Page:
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Microsoft’s Cloud Computing Tapped by Volkswagen to Develop Self-Driving Software

On Thursday, Volkswagen AG said it would use Microsoft's cloud computing services to help it streamline its self-driving car software creation efforts.

Owned by companies such as Audi and Porsche, Volkswagen is focusing on both future self-driving cars and driver-assistance technologies such as adaptive cruise control in existing vehicles. All such features were separately produced by the company's mark.

Last year, Volkswagen merged some of these production activities into a division called Car. Software to help collaborate between vendors, with each firm handling its own work around the software's look and feel while coordinating on key security features.

But, Dirk Hilgenberg, chief executive of Car. Software, told Reuters in an interview, the various businesses within the company were already using different platforms to build the software, and the agreement agreed Thursday would position them on a similar cloud provider.

The Microsoft contract would also make it much easier to introduce tech upgrades to bring fresh functionality to cars - a trend that early on helped set Tesla apart from many rivals.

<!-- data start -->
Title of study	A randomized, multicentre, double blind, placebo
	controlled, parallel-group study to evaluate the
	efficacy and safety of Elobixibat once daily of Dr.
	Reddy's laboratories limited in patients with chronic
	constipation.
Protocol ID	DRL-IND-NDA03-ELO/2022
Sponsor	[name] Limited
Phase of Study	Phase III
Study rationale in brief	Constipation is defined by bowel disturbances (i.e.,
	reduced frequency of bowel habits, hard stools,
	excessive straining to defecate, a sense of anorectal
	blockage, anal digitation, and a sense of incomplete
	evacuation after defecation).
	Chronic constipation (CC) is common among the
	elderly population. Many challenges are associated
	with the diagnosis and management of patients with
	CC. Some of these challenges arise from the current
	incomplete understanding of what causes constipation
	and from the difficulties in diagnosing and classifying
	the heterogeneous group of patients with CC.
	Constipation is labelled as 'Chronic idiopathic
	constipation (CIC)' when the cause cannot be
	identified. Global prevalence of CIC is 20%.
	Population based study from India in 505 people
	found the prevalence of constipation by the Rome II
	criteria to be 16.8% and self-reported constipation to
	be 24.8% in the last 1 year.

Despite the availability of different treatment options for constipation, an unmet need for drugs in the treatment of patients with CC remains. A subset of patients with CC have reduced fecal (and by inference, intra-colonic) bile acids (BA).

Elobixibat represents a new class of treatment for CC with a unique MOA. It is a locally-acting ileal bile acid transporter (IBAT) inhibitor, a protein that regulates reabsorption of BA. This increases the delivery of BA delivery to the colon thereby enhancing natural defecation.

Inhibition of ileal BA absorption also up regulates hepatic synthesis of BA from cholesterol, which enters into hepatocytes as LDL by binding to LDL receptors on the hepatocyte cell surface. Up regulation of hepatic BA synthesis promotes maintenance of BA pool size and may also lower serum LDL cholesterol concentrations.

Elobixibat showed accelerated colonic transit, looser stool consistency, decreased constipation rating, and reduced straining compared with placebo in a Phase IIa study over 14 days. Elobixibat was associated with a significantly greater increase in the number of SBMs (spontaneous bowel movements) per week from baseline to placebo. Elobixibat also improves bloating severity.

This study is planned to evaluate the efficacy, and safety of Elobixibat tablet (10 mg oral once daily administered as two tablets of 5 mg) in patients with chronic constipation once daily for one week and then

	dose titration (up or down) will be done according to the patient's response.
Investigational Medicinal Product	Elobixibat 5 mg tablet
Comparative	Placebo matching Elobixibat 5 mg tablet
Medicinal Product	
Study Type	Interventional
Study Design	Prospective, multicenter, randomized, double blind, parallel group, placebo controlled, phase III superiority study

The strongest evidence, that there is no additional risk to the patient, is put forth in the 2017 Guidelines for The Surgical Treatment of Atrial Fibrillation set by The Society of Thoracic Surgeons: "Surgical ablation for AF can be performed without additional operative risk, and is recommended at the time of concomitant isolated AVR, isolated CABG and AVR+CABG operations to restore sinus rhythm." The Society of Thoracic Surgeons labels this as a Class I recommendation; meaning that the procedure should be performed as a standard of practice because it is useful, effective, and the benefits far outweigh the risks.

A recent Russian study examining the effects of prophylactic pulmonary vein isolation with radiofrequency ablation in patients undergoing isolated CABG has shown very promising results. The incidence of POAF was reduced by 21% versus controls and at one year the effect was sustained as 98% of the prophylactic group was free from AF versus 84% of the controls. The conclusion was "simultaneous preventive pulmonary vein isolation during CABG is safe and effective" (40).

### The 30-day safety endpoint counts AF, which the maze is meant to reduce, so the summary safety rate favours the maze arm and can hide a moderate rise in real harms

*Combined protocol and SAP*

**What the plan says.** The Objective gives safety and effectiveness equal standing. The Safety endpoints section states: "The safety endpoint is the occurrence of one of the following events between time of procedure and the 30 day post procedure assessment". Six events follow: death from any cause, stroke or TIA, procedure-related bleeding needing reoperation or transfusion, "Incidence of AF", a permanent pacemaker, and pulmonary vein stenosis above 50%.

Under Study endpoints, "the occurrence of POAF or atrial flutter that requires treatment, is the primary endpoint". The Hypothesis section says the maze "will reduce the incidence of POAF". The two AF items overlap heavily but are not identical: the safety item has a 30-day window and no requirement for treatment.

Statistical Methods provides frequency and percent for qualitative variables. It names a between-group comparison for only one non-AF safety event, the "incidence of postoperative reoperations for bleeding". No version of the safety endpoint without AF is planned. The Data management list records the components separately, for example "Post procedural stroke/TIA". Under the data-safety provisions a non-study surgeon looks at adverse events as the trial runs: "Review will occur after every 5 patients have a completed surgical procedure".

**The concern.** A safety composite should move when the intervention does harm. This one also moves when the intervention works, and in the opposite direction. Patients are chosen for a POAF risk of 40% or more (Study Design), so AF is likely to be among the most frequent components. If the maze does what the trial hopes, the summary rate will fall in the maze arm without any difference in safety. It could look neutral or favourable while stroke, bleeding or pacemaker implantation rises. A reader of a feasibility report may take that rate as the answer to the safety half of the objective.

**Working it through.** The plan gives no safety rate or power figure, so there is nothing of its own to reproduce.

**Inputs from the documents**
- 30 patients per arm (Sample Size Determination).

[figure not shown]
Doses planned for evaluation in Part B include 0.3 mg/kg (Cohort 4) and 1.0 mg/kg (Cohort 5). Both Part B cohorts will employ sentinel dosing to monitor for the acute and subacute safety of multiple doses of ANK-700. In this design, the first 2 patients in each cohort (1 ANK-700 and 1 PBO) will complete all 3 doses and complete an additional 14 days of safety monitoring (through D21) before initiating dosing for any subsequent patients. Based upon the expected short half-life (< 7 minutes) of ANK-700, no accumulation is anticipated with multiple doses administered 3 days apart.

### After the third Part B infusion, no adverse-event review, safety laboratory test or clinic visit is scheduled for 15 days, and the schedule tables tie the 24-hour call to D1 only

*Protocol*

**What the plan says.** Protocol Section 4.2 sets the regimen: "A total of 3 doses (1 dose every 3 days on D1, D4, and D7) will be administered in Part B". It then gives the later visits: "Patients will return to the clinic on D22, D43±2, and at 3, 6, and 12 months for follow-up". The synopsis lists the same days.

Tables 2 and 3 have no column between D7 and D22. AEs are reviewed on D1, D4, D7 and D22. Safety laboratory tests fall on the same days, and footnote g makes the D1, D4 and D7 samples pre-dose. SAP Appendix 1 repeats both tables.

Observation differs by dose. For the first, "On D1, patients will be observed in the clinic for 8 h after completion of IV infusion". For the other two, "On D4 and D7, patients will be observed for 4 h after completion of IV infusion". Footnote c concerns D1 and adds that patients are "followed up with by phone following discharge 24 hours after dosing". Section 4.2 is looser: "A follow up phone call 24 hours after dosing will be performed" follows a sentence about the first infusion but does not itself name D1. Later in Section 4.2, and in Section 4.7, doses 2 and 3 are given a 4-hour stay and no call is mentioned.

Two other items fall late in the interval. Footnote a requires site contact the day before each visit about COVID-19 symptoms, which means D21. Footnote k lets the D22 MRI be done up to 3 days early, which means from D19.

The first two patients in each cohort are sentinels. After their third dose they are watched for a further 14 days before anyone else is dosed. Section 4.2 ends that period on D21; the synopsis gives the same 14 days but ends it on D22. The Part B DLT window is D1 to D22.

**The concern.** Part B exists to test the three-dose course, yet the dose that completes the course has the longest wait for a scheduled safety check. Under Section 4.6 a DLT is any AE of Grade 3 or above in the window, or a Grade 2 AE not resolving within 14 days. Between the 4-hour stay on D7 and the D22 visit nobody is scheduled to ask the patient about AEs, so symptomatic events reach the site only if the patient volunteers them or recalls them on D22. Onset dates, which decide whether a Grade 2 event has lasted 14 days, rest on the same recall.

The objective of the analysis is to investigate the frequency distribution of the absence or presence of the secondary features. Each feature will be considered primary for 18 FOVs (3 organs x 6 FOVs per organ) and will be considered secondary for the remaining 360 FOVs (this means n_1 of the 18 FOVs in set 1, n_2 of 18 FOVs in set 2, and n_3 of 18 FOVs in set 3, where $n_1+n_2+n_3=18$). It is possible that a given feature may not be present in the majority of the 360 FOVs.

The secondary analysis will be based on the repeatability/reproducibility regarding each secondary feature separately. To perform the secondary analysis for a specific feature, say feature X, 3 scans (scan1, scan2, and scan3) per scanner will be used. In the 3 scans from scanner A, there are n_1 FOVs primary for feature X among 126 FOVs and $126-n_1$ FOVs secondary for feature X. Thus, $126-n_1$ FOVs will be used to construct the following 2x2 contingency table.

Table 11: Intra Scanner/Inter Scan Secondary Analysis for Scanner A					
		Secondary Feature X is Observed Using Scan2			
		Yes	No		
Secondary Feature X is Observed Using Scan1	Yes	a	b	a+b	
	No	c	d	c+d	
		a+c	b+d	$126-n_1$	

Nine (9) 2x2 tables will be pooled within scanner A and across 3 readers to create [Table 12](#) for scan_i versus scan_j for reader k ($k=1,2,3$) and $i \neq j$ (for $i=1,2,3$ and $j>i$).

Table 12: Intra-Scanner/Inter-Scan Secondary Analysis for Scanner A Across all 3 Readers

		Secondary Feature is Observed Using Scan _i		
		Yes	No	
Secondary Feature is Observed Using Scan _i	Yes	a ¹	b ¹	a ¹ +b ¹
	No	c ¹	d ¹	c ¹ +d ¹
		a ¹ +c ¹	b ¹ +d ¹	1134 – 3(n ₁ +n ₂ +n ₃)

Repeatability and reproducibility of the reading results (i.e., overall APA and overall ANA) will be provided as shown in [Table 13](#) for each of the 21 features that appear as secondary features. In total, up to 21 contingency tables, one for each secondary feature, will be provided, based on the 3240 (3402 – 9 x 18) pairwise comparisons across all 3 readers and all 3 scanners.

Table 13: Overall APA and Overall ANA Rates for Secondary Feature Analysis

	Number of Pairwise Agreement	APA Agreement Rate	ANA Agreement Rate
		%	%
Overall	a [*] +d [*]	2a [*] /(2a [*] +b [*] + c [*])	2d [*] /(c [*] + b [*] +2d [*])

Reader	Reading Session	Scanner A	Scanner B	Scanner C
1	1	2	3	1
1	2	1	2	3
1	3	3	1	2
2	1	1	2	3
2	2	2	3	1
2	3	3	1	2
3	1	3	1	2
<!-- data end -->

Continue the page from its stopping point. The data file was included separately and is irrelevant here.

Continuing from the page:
In 2018, Volkswagen agreed with Microsoft to connect its vehicles to Microsoft's Azure cloud computing service. The Thursday agreement suggests that on the same server, app upgrades will be generated that will then beam those updates down to the vehicles.

Hilgenberg said that over-the-air alerts are paramount. " Hilgenberg said. " If you can't do that, you're going to lose ground.'

In realistic terms, the contract suggests that cars with a few driver-assistance features that originally hit the road today will incorporate additional functionality over time that move them closer to autonomous driving, said Scott Guthrie, Microsoft's executive vice president of cloud and artificial intelligence.

For our mobile, 15 or 20 years ago, when you bought them, they never really improved. Now, we thought that there will be new updates every week or every few days, quietly," Guthrie told Reuters in an interview. "That ability to start to program the vehicle in richer and richer ways, and in a safe way, transforms how the experience works."

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